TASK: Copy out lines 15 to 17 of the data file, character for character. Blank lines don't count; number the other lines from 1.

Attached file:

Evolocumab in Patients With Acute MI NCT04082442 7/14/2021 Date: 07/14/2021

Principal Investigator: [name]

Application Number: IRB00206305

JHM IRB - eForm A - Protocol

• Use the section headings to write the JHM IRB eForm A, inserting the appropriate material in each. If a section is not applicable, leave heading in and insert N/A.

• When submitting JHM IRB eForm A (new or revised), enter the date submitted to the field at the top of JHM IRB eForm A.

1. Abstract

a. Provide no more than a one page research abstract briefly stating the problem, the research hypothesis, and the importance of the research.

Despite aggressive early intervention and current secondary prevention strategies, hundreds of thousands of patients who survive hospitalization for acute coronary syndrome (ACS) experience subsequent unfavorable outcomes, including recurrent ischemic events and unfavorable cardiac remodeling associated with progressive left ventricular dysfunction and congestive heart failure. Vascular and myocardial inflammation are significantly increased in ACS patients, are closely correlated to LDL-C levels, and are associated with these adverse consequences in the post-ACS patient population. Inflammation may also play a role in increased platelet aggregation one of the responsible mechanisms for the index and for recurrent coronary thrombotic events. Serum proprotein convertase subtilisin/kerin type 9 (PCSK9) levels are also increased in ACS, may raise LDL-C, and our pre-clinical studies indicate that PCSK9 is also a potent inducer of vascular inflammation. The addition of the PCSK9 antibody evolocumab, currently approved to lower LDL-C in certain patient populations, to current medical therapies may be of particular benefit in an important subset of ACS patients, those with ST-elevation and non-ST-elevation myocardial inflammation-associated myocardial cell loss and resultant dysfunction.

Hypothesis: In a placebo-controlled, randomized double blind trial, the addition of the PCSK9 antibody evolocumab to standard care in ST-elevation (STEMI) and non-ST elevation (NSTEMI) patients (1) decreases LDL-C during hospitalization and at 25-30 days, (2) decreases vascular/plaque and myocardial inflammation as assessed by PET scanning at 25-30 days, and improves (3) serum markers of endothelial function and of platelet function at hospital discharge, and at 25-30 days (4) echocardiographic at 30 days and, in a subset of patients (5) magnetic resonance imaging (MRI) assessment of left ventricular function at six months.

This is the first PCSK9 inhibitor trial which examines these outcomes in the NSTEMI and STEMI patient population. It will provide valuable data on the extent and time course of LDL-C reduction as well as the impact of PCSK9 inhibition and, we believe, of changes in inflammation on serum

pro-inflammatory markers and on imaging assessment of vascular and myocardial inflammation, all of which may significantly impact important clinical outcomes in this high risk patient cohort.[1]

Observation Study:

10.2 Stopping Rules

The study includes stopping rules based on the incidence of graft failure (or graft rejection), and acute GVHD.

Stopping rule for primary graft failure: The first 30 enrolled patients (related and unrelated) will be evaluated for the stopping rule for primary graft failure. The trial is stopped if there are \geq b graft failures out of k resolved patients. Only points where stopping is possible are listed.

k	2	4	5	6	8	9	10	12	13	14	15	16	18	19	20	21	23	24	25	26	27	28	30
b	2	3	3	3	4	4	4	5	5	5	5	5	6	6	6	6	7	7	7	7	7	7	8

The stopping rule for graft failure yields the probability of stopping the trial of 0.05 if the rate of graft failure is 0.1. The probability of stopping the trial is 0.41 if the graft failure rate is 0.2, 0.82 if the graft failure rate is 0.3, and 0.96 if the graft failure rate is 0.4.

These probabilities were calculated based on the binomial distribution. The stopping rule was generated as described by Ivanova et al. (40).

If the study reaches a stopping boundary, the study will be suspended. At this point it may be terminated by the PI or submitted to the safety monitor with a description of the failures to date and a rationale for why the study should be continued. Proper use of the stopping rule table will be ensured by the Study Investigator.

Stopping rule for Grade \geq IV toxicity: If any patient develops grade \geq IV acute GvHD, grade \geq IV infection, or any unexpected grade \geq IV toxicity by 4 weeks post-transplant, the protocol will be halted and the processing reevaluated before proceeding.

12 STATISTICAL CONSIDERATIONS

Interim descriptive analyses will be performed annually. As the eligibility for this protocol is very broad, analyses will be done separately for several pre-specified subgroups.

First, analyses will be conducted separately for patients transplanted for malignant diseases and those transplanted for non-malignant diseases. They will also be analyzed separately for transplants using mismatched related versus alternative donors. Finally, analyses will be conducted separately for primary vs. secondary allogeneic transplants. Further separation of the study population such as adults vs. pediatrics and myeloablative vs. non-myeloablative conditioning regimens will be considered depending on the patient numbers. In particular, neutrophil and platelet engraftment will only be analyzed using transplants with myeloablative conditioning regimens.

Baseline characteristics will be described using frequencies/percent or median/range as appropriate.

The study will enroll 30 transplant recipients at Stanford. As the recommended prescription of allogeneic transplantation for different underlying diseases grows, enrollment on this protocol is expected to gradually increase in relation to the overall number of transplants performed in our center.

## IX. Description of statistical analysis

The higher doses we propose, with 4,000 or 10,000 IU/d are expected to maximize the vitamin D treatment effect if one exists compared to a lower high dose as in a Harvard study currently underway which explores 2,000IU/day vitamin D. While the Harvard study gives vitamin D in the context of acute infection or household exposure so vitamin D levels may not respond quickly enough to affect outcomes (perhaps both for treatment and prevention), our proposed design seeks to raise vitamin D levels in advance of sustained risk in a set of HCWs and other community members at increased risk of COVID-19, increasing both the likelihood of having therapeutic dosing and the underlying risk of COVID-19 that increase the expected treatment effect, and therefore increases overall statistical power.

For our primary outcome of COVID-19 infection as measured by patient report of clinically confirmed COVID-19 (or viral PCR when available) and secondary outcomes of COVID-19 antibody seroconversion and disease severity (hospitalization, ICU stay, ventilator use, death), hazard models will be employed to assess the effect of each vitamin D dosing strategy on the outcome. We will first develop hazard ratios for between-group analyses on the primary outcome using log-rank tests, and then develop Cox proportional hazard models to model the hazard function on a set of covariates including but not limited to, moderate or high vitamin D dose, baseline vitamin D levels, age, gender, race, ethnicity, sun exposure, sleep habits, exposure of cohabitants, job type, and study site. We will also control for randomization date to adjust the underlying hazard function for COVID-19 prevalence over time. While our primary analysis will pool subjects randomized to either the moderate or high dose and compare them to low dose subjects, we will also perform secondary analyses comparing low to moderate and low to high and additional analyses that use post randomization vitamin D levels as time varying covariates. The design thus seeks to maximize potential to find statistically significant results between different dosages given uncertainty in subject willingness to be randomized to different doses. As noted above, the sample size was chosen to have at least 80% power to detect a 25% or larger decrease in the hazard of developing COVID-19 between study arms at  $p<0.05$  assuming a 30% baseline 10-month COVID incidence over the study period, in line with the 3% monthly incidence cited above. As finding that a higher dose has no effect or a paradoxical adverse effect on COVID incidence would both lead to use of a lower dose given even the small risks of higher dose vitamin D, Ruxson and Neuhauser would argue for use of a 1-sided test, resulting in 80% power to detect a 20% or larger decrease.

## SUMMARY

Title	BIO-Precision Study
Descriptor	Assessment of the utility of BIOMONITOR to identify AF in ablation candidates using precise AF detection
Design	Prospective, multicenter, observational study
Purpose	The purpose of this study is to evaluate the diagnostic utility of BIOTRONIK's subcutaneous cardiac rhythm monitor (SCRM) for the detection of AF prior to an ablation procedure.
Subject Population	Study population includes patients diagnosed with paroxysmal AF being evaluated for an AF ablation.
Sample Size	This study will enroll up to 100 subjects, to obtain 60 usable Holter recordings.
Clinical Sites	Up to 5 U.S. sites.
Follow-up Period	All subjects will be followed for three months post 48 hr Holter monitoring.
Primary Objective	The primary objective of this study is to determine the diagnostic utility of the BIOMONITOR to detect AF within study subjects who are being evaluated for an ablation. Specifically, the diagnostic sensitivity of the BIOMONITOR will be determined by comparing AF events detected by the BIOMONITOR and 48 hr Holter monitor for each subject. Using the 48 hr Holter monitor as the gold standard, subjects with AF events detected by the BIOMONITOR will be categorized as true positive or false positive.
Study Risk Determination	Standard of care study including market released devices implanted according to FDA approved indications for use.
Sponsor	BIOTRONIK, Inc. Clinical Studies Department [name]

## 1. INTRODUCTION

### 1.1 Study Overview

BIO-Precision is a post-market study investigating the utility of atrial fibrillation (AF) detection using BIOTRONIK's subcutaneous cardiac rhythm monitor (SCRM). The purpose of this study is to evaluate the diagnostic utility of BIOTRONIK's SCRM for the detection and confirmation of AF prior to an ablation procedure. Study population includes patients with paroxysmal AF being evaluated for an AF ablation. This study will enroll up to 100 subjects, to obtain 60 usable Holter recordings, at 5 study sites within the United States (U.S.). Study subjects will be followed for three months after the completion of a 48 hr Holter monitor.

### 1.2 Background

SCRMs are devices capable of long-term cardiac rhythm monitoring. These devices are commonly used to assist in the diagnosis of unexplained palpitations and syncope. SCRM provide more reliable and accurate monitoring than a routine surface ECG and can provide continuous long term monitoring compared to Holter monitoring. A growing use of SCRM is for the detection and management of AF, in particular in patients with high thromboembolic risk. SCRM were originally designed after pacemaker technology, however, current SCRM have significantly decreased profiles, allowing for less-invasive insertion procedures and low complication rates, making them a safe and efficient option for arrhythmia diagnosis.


The study includes stopping rules based on the incidence of graft failure (or graft rejection), and acute GVHD.

Stopping rule for primary graft failure: The first 30 enrolled patients (related and unrelated) will be evaluated for the stopping rule for primary graft failure. The trial is stopped if there are \geq b graft failures out of k resolved patients. Only points where stopping is possible are listed.

k	2	4	5	6	8	9	10	12	13	14	15	16	18	19	20	21	23	24	25	26	27	28	30